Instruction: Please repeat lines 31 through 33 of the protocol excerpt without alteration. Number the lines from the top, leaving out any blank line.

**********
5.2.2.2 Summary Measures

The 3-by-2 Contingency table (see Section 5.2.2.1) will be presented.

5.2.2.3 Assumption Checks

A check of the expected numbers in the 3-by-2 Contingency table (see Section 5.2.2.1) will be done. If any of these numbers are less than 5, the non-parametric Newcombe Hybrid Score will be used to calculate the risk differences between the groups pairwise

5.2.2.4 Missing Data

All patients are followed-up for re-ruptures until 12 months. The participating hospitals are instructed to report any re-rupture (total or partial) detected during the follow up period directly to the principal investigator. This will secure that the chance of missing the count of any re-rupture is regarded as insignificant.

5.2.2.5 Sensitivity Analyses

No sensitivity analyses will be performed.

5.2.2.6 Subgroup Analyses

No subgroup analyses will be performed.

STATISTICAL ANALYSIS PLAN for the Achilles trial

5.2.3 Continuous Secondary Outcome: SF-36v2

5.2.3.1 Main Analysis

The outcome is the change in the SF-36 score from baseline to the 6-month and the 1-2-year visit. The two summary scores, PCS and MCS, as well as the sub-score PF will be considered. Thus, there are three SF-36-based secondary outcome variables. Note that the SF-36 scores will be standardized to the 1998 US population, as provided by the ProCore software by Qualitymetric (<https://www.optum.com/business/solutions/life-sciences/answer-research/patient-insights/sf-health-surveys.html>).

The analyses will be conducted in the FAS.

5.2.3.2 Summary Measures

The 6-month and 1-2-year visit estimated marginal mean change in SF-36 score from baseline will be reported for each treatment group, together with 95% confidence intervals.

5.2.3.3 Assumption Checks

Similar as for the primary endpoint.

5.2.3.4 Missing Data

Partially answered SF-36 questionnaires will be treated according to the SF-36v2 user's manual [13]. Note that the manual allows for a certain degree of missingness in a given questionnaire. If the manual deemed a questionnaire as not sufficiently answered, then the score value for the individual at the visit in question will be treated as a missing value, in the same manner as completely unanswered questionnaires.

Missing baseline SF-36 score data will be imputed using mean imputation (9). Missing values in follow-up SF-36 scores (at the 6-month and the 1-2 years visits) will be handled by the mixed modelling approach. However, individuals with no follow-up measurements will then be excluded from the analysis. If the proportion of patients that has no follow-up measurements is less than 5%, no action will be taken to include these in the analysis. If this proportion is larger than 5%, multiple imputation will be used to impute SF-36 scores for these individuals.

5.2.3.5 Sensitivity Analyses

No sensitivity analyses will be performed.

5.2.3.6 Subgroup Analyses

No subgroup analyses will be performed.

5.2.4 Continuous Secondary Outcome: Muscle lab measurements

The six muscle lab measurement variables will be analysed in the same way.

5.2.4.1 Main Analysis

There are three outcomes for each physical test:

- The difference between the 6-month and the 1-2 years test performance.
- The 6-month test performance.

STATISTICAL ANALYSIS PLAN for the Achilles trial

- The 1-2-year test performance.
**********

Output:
- The difference between the 6-month and the 1-2 years test performance.
- The 6-month test performance.

STATISTICAL ANALYSIS PLAN for the Achilles trial